No conspiracy with ‘Yellows’ but Reds ‘recognize initiatives’ vs Duterte ‘tyranny’

October 6, 2017 - 6:51 AM
NPA Surigao del Sur
File photo of NPA guerillas operating in Surigao del Sur along the San Miguel and Marihatag border. INTERAKSYON FILE PHOTO

MANILA, Philippines — Communist rebels denied any alliance with the Liberal Party and others in the political opposition but “recognize their initiatives and action as serving the same purpose of resisting” what they called the “tyranny” of President Rodrigo Duterte.

Nevertheless, the Communist Party of the Philippines warned that Duterte’s claims of a conspiracy of the “Reds” and “Yellows” to topple him were a prelude to a crackdown on both “the political opposition and all other  forces standing up against moves to establishing … authoritarian rule.”

On Wednesday, October 4, Duterte alleged that the left, including the Bagong Alyansang Makabayan, and the “yellow,” the derogatory term often used to refer to the Liberal Party and the previous administration, had joined forces because “gusto nila ako paalisin dito sa Malacañang.”

Duterte and his allies have openly attacked administration critics, among them Senator Leila de Lima, who is detained and being tried on criminal charges over her alleged links to the drug trade in the New Bilibid Prison.

Lately, he has locked horns with Senator Antonio Trillanes IV and, on Wednesday, wondered if Ombudsman Conchita Carpio Morales and Chief Justice Maria Lourdes Sereno, whom he wants impeached, were “part of the concerted effort” to oust him.

WATCH | Duterte: ‘Single-testicled’ Trillanes and ‘allies’ Reds and Yellows want me ousted, ‘bring PH down to the dogs’

Bayan scoffed at Dutete’s claims, saying he was “creating his own ghosts” as it dared him to explain the support of Justice Secretary Vitaliano Aguirre II and Public Attorney Persida Acosta for “what appears to be a pro-Duterte vigilante group,” the “Citizen National Guard” that recently introduced itself in public, and the “proliferation of disinformation using government resources.”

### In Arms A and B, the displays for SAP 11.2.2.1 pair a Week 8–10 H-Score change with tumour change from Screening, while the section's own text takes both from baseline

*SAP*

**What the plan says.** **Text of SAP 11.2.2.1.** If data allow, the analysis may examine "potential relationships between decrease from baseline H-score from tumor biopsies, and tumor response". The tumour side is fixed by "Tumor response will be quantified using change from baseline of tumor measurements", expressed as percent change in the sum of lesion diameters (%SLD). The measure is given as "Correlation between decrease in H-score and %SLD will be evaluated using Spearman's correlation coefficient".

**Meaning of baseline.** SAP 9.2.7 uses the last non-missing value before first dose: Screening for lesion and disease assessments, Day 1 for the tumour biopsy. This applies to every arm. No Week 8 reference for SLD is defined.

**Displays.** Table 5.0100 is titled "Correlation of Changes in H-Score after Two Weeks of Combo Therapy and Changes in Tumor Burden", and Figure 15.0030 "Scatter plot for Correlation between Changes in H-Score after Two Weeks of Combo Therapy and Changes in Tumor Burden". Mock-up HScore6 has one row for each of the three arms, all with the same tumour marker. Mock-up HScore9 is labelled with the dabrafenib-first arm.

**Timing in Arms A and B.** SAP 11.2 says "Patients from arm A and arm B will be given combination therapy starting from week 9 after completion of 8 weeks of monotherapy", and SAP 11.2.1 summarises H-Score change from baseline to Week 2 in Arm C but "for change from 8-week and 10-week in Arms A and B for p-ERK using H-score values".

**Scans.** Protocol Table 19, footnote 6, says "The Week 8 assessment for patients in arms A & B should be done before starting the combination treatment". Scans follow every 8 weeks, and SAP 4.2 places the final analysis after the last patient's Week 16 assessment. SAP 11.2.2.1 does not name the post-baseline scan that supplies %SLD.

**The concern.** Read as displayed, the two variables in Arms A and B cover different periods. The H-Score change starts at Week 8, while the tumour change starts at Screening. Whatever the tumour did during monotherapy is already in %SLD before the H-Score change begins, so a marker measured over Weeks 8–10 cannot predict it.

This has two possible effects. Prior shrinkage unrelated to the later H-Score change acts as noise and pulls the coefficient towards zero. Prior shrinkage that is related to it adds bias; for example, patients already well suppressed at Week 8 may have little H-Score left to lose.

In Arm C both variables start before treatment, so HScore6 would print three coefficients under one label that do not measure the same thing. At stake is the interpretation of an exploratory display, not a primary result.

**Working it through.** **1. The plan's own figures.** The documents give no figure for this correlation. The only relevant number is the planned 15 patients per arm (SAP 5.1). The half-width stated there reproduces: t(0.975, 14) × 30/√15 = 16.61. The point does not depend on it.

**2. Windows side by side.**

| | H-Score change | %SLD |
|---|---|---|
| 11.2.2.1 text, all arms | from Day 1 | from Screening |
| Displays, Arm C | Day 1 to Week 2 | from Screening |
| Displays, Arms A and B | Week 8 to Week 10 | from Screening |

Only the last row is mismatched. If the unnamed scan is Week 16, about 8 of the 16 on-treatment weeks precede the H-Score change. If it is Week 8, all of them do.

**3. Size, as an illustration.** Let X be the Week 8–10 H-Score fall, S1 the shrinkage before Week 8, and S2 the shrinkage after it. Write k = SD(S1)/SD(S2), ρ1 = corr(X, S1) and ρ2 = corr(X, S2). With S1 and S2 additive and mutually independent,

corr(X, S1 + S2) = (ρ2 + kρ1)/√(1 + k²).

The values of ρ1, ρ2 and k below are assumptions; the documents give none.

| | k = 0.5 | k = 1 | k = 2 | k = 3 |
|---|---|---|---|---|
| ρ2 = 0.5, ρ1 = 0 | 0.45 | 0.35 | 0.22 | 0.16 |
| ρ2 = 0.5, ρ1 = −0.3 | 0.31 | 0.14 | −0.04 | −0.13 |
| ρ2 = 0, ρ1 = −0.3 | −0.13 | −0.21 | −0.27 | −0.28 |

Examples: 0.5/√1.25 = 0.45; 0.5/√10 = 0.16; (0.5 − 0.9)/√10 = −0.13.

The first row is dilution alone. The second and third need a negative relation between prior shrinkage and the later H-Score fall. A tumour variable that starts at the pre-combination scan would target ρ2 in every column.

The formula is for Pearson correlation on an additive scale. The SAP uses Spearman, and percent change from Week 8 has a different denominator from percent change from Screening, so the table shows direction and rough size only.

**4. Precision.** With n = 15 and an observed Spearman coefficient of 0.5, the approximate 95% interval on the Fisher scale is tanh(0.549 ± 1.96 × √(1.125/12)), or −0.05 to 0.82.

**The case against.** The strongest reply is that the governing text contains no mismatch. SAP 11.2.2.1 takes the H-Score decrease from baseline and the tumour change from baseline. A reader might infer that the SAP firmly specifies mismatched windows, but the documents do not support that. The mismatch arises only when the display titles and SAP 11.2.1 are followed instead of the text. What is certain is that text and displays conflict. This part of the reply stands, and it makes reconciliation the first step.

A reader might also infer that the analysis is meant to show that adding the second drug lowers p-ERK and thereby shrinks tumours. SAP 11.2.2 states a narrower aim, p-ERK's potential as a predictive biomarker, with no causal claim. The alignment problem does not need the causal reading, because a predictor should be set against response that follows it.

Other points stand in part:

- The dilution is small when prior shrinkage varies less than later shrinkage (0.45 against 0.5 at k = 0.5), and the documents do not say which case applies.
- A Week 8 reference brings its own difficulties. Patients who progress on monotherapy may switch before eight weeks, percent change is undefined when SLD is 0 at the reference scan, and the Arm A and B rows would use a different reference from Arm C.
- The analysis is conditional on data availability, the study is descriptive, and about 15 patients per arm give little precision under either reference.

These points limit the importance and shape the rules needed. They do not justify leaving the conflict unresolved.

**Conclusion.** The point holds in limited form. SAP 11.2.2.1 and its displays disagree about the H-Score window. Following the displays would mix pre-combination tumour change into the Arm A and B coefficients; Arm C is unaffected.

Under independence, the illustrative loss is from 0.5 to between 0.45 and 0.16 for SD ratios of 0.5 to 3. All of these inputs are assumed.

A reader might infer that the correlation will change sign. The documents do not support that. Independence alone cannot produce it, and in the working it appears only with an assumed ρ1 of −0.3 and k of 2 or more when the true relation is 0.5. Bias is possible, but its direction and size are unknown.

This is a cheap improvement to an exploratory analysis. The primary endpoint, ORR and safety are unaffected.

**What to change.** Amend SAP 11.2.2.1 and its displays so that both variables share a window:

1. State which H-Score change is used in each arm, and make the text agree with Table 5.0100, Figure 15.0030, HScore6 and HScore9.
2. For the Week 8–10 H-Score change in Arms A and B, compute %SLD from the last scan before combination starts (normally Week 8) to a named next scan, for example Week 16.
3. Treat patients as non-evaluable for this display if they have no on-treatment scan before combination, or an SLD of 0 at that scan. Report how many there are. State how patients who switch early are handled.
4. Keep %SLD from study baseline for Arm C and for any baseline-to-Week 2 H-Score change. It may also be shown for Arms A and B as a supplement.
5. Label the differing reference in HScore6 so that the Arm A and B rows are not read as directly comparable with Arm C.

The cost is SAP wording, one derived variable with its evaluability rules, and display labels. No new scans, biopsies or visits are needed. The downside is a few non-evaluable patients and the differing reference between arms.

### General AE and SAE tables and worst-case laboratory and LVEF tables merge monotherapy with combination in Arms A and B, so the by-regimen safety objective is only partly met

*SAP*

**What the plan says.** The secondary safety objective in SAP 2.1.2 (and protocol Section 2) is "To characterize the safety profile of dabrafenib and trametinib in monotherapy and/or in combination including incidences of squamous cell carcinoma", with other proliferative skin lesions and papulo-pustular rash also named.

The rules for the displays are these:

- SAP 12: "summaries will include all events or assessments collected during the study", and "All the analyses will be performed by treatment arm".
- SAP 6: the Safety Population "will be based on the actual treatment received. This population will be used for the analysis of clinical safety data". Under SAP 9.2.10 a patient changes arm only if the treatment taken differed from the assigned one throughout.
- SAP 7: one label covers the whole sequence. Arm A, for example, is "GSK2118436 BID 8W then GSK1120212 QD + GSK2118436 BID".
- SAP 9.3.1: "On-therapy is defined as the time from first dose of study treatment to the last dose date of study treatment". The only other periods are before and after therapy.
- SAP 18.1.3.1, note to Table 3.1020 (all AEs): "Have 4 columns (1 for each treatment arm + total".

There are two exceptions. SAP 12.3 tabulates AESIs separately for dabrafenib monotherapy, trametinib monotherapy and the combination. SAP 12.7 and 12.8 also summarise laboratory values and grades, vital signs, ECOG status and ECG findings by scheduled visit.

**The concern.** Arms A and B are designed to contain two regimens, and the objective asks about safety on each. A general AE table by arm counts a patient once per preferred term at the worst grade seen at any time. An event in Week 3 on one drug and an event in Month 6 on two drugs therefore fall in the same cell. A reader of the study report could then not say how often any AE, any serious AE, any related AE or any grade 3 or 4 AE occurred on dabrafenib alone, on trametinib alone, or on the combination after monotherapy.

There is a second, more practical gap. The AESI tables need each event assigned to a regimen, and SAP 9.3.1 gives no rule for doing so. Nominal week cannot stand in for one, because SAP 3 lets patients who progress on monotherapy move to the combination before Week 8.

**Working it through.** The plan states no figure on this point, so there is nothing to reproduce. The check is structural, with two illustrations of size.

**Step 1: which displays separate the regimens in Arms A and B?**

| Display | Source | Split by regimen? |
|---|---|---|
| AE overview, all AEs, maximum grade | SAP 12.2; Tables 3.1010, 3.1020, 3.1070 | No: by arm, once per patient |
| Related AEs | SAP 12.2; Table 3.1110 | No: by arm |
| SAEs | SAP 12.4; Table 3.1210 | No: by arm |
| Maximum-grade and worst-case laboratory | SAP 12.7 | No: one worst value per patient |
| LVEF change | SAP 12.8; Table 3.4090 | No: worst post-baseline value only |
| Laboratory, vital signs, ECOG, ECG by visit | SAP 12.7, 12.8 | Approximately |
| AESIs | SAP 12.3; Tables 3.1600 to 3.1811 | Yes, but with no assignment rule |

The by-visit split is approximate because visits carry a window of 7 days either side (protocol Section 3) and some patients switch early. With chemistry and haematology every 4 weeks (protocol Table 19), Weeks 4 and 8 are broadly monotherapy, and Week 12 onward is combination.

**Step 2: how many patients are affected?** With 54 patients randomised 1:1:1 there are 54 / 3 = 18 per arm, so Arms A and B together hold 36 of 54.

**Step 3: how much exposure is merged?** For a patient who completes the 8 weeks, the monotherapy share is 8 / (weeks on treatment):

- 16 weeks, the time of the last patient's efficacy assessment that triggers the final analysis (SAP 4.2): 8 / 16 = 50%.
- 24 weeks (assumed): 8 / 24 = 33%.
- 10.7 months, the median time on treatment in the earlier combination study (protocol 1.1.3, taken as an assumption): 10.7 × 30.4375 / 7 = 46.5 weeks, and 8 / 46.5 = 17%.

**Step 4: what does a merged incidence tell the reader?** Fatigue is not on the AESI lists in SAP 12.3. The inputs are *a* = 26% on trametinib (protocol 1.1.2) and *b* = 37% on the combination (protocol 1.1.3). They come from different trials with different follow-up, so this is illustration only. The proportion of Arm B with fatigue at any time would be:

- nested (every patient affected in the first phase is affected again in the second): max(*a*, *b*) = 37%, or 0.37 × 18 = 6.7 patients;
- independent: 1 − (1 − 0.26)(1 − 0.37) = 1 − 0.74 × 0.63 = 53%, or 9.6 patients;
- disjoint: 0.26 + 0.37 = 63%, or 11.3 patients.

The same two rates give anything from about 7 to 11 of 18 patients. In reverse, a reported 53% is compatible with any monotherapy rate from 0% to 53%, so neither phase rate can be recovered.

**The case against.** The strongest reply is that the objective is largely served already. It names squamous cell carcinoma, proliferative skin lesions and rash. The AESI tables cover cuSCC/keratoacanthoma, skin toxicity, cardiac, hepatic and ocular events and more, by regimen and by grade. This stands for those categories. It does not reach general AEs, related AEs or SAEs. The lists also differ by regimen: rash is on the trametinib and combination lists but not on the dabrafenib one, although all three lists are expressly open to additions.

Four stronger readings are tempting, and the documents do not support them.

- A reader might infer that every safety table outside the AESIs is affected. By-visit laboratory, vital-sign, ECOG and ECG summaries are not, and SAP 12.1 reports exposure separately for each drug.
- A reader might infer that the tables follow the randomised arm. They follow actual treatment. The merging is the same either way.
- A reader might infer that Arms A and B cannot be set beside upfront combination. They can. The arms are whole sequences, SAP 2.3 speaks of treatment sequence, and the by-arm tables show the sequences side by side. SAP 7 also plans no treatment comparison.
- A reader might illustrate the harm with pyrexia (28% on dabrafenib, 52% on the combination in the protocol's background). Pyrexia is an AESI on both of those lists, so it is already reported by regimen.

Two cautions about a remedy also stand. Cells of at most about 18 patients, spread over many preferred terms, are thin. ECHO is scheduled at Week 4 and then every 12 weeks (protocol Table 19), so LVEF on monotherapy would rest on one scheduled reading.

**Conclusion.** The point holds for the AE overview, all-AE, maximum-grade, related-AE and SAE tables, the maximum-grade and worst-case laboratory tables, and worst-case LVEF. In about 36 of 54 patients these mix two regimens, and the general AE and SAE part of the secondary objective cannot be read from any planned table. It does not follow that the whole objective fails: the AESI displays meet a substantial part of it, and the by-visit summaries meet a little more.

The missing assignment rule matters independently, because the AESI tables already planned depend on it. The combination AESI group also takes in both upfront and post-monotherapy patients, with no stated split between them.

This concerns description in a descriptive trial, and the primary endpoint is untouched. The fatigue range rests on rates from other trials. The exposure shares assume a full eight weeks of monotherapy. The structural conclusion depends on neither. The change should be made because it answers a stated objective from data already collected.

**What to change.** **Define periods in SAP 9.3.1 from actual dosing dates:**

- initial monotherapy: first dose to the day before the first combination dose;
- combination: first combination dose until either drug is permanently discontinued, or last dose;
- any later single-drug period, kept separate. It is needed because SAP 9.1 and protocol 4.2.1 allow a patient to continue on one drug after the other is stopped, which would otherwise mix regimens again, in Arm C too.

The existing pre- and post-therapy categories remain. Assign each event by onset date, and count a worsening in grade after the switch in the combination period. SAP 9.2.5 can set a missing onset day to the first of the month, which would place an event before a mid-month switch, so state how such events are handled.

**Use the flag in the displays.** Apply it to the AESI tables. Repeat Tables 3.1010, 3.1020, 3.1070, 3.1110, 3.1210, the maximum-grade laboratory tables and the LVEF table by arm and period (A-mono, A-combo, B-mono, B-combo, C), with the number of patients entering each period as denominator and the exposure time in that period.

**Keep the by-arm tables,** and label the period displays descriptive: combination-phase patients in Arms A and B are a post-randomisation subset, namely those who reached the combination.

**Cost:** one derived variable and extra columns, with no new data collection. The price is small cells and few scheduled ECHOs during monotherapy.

The CPP accused Duterte of being “intolerant of all opposition and dissent” and said the conspiracy he sees “is, in fact, the broad community of various political and social groups which have been roused to make a stand and act against relentless killings by police, soldiers and vigilantes, aerial bombardment against communities, militarization and threats to bomb lumad schools, suspension of the writ of habeas corpus and martial law in Mindanao, heightened campus repression and other acts of fascist tyranny of the Duterte regime.”

The CPP also accused Duterte of seeking to monopolize political power and, thus, “wants to clampdown and silence all who disagree with his policies and methods.”

It cited Duterte’s earlier threats to declare martial law nationwide and those of his “officials and loyalists” to “use all means to have all those who dissent … imprisoned.” It also pointed to the Citizen National Guard, which it said “is more brazen in encouraging attacks against declared dissenters whom they declared as ‘enemies of the state’,” among these the CPP and New People’s Army, and the “seditious political opposition (yellowtards).”

But the CPP said “Duterte’s resort to such strong-armed tactics show desperation and underscores his political isolation” and “have roused widespread people’s resistance” even as “calls for his ouster continue to mount.”